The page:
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Progress and egress

January 17, 2010

Why is it that when I’m making great progress on a story, I somehow find the irresistible urge to take a break to tell people I’m making great progress?  That’s what’s going on now, a brief exit from my work to brag about how well I’m working. Self inflicted irony.

To be honest, the act of stringing well-turned phrases together is exhausting.  Some good character development through a beat of action followed by a surgically placed infodump while the character stews followed by a brief laugh and into some significant foreshadowing, more revealing dialog, and a plot milestone all while fitting a little sex into the scene break.  Of course none of that happens while I write.  Okay, very little of it.  That’s the fruit of revision.  Brilliant as Heinlein was, I can’t work with his revise-only-to-editor-request method.  I’m more like a cake decorator, globbing the story on there in one big hunk then going back with the spatula to smooth it out (and later with the frosting gun or flowers or doilies or whatever).

It often happens to me with a story that I get 40-70% of the way through and just stall out because the story lost its inertia.  I have two fixes for that.  One, cut the last page or two out and try again with focus on building up speed.  I use that tactic playing RollerCoaster Tycoon, too.

The second thing I try is going back to the beginning with that spatula and trying to make the story flow as smoothly as possible for as long as possible.  That was my approach tonight.  The characters weren’t developed, the subplots (we’re talking novella or at least novelette) weren’t connecting, and I was getting a whole “who cares” vibe about my main character.  I know he’s the right character, but I was making the action center around someone else.

I started by changing the very first scene.  Same people, same plot points, but the staging was different.  Instead of waiting outside the front door the character was asleep in a bed.  I streamlined the story-pushing infodump in favor of more setting information.  That changed the transition to the next scene and poured a whole lot more emotion (and less melodrama) into scene two.  It also helped roll into scene three without stopping the action and starting again, a very good thing considering how brief that scene is.  In fact I think I managed to remove three or four line breaks (the blank line or # or ***) from my story’s first couple thousand words.  Nothing wrong with a hard break like that, they just seem like a crosswalk in the middle of the story.  Too many and you can hardly drive for fear of running someone over.  (Worst thing about Gatlinburg.)

This process, for me, involves a lot of cut-and-paste, usually out of the story and into a blank document.  I highlight a section that’s working, paste it in, then trim it like a bonsai sculptor to make it what I want it to be.  Then I find another section that was working and figure out how to string them together better than I had the first time.  Often it’s a matter of replacing creative language with straightforward explanations.  Other times it’s changing the angle of approach: an angry character becomes scared instead, an empty street becomes a bustling marketplace, a nameless pawn’s words come out of an important character’s mouth.  Alton Brown (my Food Network hero) refuses to buy a kitchen tool that will only do one job.  I try to do that with story elements, exchange unitaskers for multitaskers.  Sometimes this means combining elements into one, others it’s changing where the story was going to flow more naturally from one important element.  The same ring that turned Frodo invisible also attracted the Nazgul, weakened his resolve, turned allies against him, lured his guide, gave reason to distrust that guide, and was the ultimate goal of his trek.  It got him in trouble and out of trouble (more in, really).  That’s what I want out of inanimate objects in my stories, too.  They seldom (never) go that far.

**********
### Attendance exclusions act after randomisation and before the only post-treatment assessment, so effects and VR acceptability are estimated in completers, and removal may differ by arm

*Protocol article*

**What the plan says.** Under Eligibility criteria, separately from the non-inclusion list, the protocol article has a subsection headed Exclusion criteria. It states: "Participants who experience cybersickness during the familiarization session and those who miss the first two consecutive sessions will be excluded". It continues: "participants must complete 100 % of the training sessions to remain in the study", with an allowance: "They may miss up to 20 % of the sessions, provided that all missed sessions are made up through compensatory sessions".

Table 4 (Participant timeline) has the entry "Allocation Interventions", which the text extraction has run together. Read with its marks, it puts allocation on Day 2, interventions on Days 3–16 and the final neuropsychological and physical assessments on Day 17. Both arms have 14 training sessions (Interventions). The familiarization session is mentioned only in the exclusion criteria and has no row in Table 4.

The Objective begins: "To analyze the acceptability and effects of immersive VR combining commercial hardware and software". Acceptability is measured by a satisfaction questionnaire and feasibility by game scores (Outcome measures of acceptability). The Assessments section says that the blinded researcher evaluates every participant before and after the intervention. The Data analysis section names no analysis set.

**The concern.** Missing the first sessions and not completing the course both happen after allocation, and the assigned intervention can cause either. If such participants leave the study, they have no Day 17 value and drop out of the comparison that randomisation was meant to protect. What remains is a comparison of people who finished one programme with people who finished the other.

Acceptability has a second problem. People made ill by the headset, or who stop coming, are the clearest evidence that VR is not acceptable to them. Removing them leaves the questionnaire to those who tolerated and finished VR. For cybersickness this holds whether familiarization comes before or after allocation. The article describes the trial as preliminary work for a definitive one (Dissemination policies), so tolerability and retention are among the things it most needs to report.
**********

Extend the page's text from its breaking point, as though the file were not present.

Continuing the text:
Well, a quarter after midnight and I’m off to frost more story.  And no, the first draft isn’t done yet.  I think this one’s at 40%.  Shameful, I know.  And a lot of my frosting job will actually be removing unnecessary portions of the cake I’ve already made.  And yes, I’ll just have to write more cake that I’ll have to frost later.  But this process works for me better than forcing the cake into the oven and hoping I can frost it all at once.  There are likely better systems, but this one has me happy for now.  That’s all I can really ask.

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